In episode 13 of the Let’s Connect! Podcast, David Su, CEO And Cofounder at Atmosic Technologies, joins host Ken Briodagh to talk about how to lower power consumption, improve battery life, and what the future of battery technology might look like.
David and Ken get into how IoT developers can make battery-powered devices more efficient, how important it is to make batteries last longer and store more power, reliably, and what the intermediate steps will be, including constant recharging via green energy sources.
David Su brings to Atmosic over 30 years of engineering expertise with an extensive wireless background, as his past teams’ radio designs have brought billions of successful devices to market. He was on the early engineering team at Atheros, VP Analog/RF Engineering, and VP Engineering with Qualcomm following the 2011 acquisition of Atheros. David earned a Ph.D. in Electrical Engineering from Stanford University and has been a Consulting Professor of Electrical Engineering at Stanford. David is an IEEE Fellow.
Atmosic Technologies is an innovative fabless semiconductor company designing ultra-low power and energy harvesting wireless solutions. Atmosic’s technology is helping to dramatically reduce and disrupt device dependency on batteries, delivering forever battery life and battery free solutions for the Internet of Things. The company’s products enable the IoT device ecosystem — designers and manufacturers, as well as end users and those responsible for deployments — to dramatically lower costs and efforts associated with maintaining the growing Internet of Things in the Personal, Home, Auto, Healthcare, Industrial, Enterprise and Smart Cities segments. In addition to these tangible business advantages, Atmosic aims to reduce ecological impacts with its vision of dramatically reduced battery consumption in the Internet of Things. Follow Atmosic on Twitter.
Key Question and Topics from this Episode:
0:00 Show Introduction
1:05 David Su and Atmosic Technologies Introductions
3:37 How are we making batteries function better for IoT?
4:56 Sustainable Energy, and Infinite Battery Life
5:52 Software Solutions for Battery Efficiency
7:28 AI Decision Making in the Cloud
8:30 The Impact on Processing and Latency
9:33 Environmental Impacts and Energy Management
11:56 Battery as a Precious Resource
14:38 Final Thoughts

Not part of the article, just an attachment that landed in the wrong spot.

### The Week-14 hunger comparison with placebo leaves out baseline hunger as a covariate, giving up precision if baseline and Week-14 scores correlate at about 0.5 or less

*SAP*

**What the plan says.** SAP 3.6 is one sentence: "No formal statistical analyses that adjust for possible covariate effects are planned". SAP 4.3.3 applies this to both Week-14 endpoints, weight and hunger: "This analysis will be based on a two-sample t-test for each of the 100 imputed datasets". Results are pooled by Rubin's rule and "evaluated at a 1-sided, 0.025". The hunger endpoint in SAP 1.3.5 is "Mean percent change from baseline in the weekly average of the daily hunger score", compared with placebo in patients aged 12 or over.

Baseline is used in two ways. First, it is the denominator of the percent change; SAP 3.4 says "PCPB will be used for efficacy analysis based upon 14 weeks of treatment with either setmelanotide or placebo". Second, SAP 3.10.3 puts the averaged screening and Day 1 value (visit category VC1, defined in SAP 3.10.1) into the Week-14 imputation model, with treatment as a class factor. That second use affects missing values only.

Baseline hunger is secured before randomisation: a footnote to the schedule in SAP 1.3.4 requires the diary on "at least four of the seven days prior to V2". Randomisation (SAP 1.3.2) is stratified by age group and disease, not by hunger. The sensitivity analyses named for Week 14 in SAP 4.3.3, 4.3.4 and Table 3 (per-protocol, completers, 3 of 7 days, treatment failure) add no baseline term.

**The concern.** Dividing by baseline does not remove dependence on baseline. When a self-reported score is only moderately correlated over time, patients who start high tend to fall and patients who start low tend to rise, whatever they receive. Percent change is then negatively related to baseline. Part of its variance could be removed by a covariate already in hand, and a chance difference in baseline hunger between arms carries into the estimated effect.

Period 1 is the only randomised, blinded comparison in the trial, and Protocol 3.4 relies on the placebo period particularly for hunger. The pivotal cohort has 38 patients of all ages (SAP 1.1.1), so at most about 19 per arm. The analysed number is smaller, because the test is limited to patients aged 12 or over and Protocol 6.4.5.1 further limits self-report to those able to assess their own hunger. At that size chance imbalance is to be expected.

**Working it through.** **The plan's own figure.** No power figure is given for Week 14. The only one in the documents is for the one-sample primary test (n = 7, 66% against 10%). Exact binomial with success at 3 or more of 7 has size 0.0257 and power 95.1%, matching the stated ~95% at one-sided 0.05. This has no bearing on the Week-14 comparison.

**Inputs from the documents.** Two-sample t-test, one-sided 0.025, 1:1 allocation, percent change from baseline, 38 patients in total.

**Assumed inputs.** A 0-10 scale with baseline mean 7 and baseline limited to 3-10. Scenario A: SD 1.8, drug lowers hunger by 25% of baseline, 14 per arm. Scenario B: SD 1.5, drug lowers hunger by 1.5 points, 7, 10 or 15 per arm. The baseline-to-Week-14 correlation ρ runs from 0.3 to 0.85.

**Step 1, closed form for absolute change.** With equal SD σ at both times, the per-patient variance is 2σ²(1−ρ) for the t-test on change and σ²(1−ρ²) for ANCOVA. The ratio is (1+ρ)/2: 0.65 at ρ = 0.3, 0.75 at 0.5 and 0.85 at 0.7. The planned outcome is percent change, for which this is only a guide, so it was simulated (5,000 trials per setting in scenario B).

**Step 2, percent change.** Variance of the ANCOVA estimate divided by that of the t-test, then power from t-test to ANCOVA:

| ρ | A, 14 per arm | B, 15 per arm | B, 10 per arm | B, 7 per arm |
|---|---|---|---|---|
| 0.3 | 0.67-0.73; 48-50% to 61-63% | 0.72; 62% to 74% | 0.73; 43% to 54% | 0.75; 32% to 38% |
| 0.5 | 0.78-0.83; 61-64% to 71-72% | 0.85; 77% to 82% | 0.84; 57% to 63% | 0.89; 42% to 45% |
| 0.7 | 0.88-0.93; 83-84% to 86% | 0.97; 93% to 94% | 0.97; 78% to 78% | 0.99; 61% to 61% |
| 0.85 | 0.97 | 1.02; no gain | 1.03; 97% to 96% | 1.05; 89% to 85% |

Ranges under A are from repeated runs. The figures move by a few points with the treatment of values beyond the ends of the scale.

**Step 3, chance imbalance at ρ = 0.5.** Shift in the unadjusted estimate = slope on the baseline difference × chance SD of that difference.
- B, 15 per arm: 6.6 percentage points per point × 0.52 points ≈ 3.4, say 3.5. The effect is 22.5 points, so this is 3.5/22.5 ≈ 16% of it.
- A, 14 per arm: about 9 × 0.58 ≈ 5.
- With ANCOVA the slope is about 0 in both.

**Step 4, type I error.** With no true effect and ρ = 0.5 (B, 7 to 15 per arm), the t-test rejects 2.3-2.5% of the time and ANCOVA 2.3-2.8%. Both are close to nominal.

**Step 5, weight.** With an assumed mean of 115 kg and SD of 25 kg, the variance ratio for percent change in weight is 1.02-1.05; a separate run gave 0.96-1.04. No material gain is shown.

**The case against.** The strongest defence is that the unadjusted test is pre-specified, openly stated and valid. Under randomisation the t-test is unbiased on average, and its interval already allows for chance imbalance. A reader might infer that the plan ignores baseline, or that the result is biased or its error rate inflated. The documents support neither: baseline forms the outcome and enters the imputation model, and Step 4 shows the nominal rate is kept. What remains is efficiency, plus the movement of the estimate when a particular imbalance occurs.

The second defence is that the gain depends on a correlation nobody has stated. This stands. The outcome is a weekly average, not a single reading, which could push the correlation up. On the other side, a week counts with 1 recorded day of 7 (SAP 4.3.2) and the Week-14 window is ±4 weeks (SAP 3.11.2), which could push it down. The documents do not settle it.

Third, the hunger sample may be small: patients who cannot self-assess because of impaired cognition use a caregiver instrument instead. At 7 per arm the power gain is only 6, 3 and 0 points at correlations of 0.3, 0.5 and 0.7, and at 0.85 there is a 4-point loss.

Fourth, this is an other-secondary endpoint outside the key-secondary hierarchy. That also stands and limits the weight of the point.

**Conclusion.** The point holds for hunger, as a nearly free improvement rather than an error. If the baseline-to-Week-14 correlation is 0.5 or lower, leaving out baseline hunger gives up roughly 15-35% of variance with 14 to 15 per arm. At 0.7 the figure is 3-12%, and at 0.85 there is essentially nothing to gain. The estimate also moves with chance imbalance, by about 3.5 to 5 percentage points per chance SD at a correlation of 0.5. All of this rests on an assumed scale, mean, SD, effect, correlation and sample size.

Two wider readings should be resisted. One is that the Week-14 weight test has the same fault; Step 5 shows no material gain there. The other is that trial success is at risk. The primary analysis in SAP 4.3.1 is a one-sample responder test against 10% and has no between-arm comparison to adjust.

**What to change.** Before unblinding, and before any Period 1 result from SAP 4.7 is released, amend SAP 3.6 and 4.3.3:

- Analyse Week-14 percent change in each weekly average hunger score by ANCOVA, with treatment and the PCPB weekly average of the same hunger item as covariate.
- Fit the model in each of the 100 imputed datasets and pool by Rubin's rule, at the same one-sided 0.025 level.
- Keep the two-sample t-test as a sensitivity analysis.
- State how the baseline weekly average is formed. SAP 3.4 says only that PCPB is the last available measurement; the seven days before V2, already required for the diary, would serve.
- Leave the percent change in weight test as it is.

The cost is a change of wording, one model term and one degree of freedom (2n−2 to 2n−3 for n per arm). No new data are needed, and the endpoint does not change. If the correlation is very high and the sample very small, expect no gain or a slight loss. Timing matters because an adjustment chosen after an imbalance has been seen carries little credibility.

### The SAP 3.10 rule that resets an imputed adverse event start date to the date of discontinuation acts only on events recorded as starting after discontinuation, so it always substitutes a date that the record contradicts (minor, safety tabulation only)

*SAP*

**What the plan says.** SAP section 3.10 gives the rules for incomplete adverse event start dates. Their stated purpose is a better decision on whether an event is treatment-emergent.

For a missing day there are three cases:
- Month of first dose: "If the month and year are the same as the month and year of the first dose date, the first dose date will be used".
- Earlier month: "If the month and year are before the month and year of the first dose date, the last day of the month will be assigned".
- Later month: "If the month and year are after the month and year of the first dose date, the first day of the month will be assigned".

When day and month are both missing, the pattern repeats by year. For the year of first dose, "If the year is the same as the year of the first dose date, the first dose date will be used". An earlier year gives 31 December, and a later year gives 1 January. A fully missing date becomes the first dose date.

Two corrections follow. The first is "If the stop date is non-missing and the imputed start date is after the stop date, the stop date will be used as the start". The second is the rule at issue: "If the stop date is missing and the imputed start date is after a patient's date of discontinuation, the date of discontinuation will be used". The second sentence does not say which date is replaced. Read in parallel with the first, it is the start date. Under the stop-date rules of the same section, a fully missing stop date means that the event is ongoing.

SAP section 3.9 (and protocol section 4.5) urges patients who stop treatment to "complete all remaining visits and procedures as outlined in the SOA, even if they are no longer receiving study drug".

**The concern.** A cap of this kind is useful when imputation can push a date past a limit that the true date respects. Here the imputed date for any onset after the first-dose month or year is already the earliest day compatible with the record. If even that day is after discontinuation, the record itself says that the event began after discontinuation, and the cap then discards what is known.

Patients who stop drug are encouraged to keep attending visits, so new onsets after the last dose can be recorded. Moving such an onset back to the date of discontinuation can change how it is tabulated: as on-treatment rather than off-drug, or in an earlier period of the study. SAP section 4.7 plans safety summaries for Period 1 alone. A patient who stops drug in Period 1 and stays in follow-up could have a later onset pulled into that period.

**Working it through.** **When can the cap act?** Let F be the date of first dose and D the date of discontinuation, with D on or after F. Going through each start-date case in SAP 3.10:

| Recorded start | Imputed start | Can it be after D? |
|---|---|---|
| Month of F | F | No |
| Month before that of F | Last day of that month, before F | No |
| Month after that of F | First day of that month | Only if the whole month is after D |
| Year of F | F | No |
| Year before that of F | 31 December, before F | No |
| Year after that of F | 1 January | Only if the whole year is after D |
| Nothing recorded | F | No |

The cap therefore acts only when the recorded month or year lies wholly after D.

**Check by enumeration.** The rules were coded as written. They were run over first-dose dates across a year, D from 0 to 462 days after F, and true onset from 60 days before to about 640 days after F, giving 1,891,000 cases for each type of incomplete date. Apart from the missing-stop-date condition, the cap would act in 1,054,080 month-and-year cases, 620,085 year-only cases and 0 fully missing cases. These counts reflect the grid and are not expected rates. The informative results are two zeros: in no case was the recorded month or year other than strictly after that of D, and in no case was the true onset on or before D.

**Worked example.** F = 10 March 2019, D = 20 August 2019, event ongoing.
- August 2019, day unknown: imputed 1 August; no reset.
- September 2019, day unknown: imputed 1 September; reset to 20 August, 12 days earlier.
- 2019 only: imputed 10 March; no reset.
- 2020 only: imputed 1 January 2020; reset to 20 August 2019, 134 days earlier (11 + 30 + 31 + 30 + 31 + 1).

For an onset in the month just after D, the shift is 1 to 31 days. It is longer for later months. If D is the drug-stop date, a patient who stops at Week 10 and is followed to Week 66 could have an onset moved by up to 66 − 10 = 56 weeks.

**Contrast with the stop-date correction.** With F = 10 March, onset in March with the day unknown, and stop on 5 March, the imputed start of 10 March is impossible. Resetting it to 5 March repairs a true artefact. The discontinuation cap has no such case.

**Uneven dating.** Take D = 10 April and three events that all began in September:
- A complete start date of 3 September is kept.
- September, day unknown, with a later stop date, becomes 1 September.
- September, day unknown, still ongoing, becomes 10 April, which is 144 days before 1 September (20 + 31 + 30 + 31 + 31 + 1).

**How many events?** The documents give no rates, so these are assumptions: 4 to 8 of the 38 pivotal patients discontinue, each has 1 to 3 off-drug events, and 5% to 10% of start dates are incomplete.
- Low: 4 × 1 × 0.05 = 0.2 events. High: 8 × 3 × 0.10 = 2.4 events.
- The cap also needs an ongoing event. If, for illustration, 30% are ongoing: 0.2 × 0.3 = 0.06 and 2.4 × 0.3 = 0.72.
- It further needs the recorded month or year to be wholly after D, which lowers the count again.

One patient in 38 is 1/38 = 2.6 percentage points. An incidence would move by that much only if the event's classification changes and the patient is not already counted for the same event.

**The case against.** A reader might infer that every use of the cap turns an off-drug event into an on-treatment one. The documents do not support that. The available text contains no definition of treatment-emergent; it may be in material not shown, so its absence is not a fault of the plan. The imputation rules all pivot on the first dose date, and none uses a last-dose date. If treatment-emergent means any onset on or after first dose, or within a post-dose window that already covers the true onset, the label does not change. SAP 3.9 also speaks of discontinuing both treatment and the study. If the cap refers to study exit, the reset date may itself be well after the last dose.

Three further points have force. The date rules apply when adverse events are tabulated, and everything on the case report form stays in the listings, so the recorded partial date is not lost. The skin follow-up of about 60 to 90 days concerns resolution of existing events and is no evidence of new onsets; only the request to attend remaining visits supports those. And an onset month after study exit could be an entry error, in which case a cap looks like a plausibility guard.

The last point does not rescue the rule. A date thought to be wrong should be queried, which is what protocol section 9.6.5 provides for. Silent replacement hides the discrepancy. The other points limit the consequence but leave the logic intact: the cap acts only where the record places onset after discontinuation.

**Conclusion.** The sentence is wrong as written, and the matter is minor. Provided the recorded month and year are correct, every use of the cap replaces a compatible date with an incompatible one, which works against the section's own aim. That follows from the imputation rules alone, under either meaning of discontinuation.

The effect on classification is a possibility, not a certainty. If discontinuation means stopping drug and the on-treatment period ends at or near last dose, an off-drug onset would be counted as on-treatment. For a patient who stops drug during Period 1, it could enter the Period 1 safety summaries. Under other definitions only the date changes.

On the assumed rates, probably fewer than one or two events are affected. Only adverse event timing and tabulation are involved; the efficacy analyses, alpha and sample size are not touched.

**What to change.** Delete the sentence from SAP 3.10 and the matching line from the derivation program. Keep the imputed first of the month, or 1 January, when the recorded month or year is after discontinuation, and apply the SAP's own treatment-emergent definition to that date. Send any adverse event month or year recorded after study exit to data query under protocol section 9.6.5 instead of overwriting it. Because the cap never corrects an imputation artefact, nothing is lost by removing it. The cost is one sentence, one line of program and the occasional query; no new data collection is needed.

- [Ken] This is the IoT for All Media Network. Hello, friends in IoT. Welcome to Let's Connect, the newest podcast in the IoT for All Media Network. I am Ken Briodagh, Editorial Director for IoT for All and your host. If you enjoy this episode, please remember to like subscribe, rate, review and comment at all your favorite podcasting platforms. And to keep up with all the IoT insights you need, visit IoTFORALL.com. Before we get into our episode, the IoT market will surpass $1 trillion in the next few years. Is your business ready to capitalize on this new and growing trend? Use Leverage's powerful IoT solutions development platform to efficiently create turnkey IoT products that you can white label and resell under your own brand. Help your customers increase operational efficiency, improve customer experience or even unlock new revenue streams with IoT. To learn more, go to IoTCHANGESEVERYTHING.com. That's IoT-changes-everything-.com. Now, let's connect. My guest today is David Su, the CEO and Co-founder of Atmosic and we are gonna talk a little bit about batteries. David, welcome to the show. - [David] Glad to be here. - [Ken] It is a real pleasure to have you. Thank you so much for joining me. In case folks aren't familiar with you, David, or with that mosaic and sort of where you guys fit into IoT, can you tell us a little bit about your background and sort of what you guys work on? - [Ken] Sure. The overall team, we had been working on connectivity solutions for over the past two or three decades as well. So overall, what we thrive to do essentially is create a solution that is significantly lower power consumption than what you find on the marketplace. Thereby by extending your battery life significantly. In addition, because our power consumption is so much lower than everybody else, what you'll realize is that it's much easier now to harvest energies and then create solutions that can be battery free or have battery to last the entire duration of a given product. So, you can see the two pieces: the low power and the energy harvesting. - [Ken] I find battery technology fascinating. I was one of those kids who made the giant potato chain battery when I was a kid. And I made a little, you know electromagnetic generator that I hooked up to my bicycle and like tried to make charging batteries and all sorts of stuff. I messed around with all that stuff when I was a kid cause I find energy storage really interesting. And the development of battery technology and energy storage technology is sort of the next big hardware innovation that everybody's trying to accomplish, it seems like. And we're not quite there, like some of the Tesla batteries are really, really cool and are doing stuff, but I don't think at least from what I've seen, we're not quite there yet but the intersection of battery and energy storage with IoT is really the pinnacle of the existing battery technology. Like, not getting into what we might get to in terms of storage. With what we have right now, the idea of leveraging IoT for more efficient use of energy and for lower energy use and also for better energy use since their more efficiency seems like the sort of best of what we can do now. And what I'm interested in is how we're doing that. What are some of the ways that we're getting this lower energy use and still getting enough function to make the IoT devices work the way we need them to? - Right. Right. And as you mentioned that we are not developing new battery technology but in itself, what we're doing here essentially is making the best use of the batteries we have and allow you the chance to provide the overall solution that we'll have much longer battery lives, that we don't have to throw away batteries on a regular basis. As you know, I think the last estimate I saw in the US alone, I think we're throwing away like 3 billion batteries a year which is like a hundred a second. - [Ken] Yeah, yeah. - [David] One hundred more being thrown away every second as we speak. But what we do essentially is first, reduce the power consumption. And power consumption itself in many ways is a very careful design techniques that we have developed over the past many years now. And that allows us to consume about three to five times lower power than what you find with competing products. So, our first solution is connectivity solution using Bluetooth, which is everywhere. And our solution now to give you so much longer battery life. - [Ken] Sure. - [David] That's the first piece of the puzzle. But if you want to further extend your battery life to infinity, then you need a way to generate the additional source of energy. The way I look at it is that if your power consumption need is quite low, the lower it is the easier it is, when you move, when I moved my hand around, I'm actually generating all kinds of energy. If I need a lot of energy then now I need to really like crank something really hard. - [Ken] Yeah, right. - [David] But if I need milli Watts, it's a little bit easier. In our solution, on the average now, we are talking about micro Watts of energy now. So that makes it so much easier. Now you can harvest energy and then now your battery life lasts. - [Ken] Yeah. And it sounds like most of this innovation is in hardware, is in making the hardware require less energy and therefore can be charged via solar or the kinetic-- - [David] Kinetic energy. And you can do RF. You can do heat as well. - [Ken] Sure. And is there also a software component? - [David] Absolutely. Because what you have essentially is that you want to design it from this system level tops down. The most important criteria actually is very simple: to not burn energy when you don't need to. That is probably the number one saving grace but to do that well, it takes a fair amount of work. As you see, how do you know you don't need to talk? So, that makes a difference. So with system design, anyways, you know, this day and age the system operation is almost completely controlled by software. So, we definitely have a very large software component. Now you need to do that. Even within the software, how do you do it in the most efficient manner? So it's a conjunction of hardware and software in a system level. And for example, in our system now, we have created this different power domains, meaning that when you want full function, you burn the most amount of energy. And if you look at a given solution sitting there, if I don't need to do full function, I should turn off as much as I can. So, we create stages for you to say, now I am waiting for a sensor, let me just only turn on that sensor node. If I have important things to do, then I wake up the next stage and the next stage and the next stage. So, its a combination. - [Ken] That's really, really cool. It sort of speaks to the heart of what IoT is good at, sort of deciding the decision tree path. One of our past episodes, we were talking a lot about sort of how machine learning and AI helps us create these sort of decision trees. And I feel like if it's not in the tech now, a path where AI is doing a lot of this decision-making-- - [David] Yeah, yeah, absolutely. Because you sort of have to decide where you put your AI computation, how much you do at the edge in the battery operated device, like a coin cell operator device. What you actually moved over to your local computer or your cloud. Simple things like, imagine a voice control, remote control, the push-to-talk remote, now the question is how much of this you do locally? How much of this is cheaper if you just compressed data and send it away to the cloud? So it turns out that's what almost everybody does. So you press a button, you talk to it and locally you will digitize, compress the data. You send it through your wireless link and you send it to the cloud. The cloud does all your speech recognition and send it back as you command to your system. So that turned out to be a good use of, as you mentioned, who does what and how. - [Ken] What effect, if any, does all of the sort of strategies for battery consumption reduction have on things like latency or speed of process or anything like that? Is there a trade off there? - [David] The short answer is you should not because from a consumer point of view, the moment you tell people that, "This is your light bulb but it's really dim", is not gonna work. So, from a consumer point of view, the goal of the engineering is to provide a solution that is seamless. - [Ken] People want it all. - [David] Yes, in a way it's good because that allows you to create, be more creative in coming out with the right engineering trade-off solution to get you the right performance. But as you mentioned earlier about software, this is in many cases, the intelligence comes in, right? Having the ability to say, I know you are just sitting there on a table, not doing much. Why do you need to do all of the things that there's power consuming? - [Ken] Right, right. - [David] The staging goes a long way. - [Ken] Let's sort of broaden the focus a little bit and talk about some of the environmental impact type of things because I am a wide-eyed optimist about the future of IoT and the impact that this industry can have on sort of improving global conditions in a lot of areas. But I think, environmentally is a big one. - [David] I agree. I think we are all guilty in part as consumer and as engineers creating solutions without thinking through what happens down the line. So yeah, I totally agree with you in the sense that-- One comment I made to people essentially is that when you go out buying things, you almost seldom think about the cost of ownership. - [Ken] Yeah. - [David] Yeah, and it took me a while to actually convert my whole house to led lighting. I was late, sorry. - [Ken] Yup. We all were. Honestly, everybody was late. I think that the energy discussion and the benefits that we can get through IoT on reducing energy consumption and on reducing waste-doable like batteries, as you were saying before, is huge. But I also think that there's a benefit that IoT can find that we're not quite at yet in terms of routing energy resources. And what I mean by that is that if we can get a sense of the power grid in an area or a micro grid, or however it gets developed, what areas of that geography are running on long life or infinite life functionally batteries so they require less energy? And which ones are going to require more? We can get the power of IoT and AI to start intelligently routing power to places and therefore using less storehouse. And this gets us back to batteries. Cause we've got to store this energy somehow. And especially if we're talking about renewables, things like that I won't get into nuclear, but we should. Hot takes. We should. But let's talk about how battery technology or at the very least IoT leverage of existing technology helps us environmentally on a more efficient use of power supply and more intelligent. - [David] Yeah. I like that comment you make about more intelligent use of power supply, more intelligent use of battery because in my mind is we should look at battery as somewhat of a precious resource. It's more precious than line power. Everything's precious, but it's all relative. There's that more global optimization, meaning that if you have, if you know you're sensing node on your window's sensor, open and close the window sensor is precious battery power. Then you should try to minimize that power consumption in its node. And your Alexa machine that is plugged into the wall socket is less precious. If you have a trade-off between a battery operated function and a device that is not battery operated, then being able to offload correctly in the system design goes a long way to make things better. And I think that the world's actually doing the right thing. We are all moving in the right direction. I'm optimistic like you are, in a sense that we will create solutions that are better over time. The only thing that worries me a little bit is our appetite for consumption is growing too. So there there's that rates. - When we get to the point where we can reliably store one year of power for a typical household in the US, it has to be US, then we will have reached a level of battery technology that I think becomes globally sustainable. Because if you think about the battery consumption of a typical household in the US for a year, their power consumption, rather. If you take that battery and you ship it to almost anywhere else in the world, you can run a household for 10 years. So my point is that by taking the over consumption of not just the US, a lot of countries, and then use good battery technology to distribute that power elsewhere. And also to, I mean, it creates whole a whole new economy because if you think about the equator, which is typically where a lot of the poorest parts of the world are, and you say, "Hey, you guys get all the sunlight. Charge all battery, sell them to the rest of the world." Now we've created a whole new economy. We've created a whole new system. - [David] And overall, the overall vision essentially is that how can we make sure that the overall battery usage and the definition of battery changes, as you say not a disposable component that has no additional impact to us beyond what we do on a daily basis, making sure that whenever we consume the battery, we should think a little bit harder. - [Ken] We're getting near the end of our time, David. I want to sort of give you the floor here. If you could take our listeners and send them away with an idea, what would be the takeaway that they should think about in their own business development and thinking about power for their own devices? - [David] Sure. Thanks for the opportunity. In my mind, there are two things. One is, as I said earlier, the important thing as a consumer point of view is that when we do make our purchase decision, think of the cost of ownership, the longer term of not just what you pay for at the cash register, but what your overall cost will be over the lifespan of the product itself. Meaning that, how many times do you need to change your battery and what it's impact is overall. And then the second part of it is to the more engineering committee out there, you know, audience, in a sense that watching out for power consumption is important. We, as a team, can make a difference in this industry to make sure that we have a more sustainable world for generations to come. - [Ken] That is a wonderful sentiment to end on. So, I'm not even going to add anything. David SU, CEO and co-founder of Atmosic. Thank you so much for being my guest today. It's been a real pleasure to have you. - [David] Thanks, Ken. - [Ken] Thanks again to all of you listening out there. I hope you've enjoyed our discussion, and if you have, please make sure you like and subscribe so you don't miss out on any of our episodes. We post every week and I hope you'll leave us a rating review and comment on your favorite podcasting platform. If you'd like to suggest a guest, please click on the link in the description. And we also have a great sister podcast on our network called the "IoT for All" podcast. So make sure you check that out. - [Ryan] Hey, Ken, let me jump in real quick and introduce your audience to another awesome show on the IoT for All Media Network. The show that started all, the "IoT for All" podcasts where I bring on experts from around the world to showcase successful digital transformation across industries. We talk about used cases in IoT solutions available in the market and provide an opportunity for those companies to share a device to help the world better understand and adopt IoT. So if you're out there listening and haven't checked it out be sure to go check out the IoT for All podcast available everywhere. - [Ken] Thank you, Ryan. Now get back to your show and thank you all for joining us on this episode of "Let's Connect". I've been Ken Briodagh, Editorial Director of IoT for All, and your host. Our music is "Sneaking on September" by Otis McDonald. And this has been a production of the IoT for All Media Network and take care of yourselves. You are listening to the IoT for All Media Network.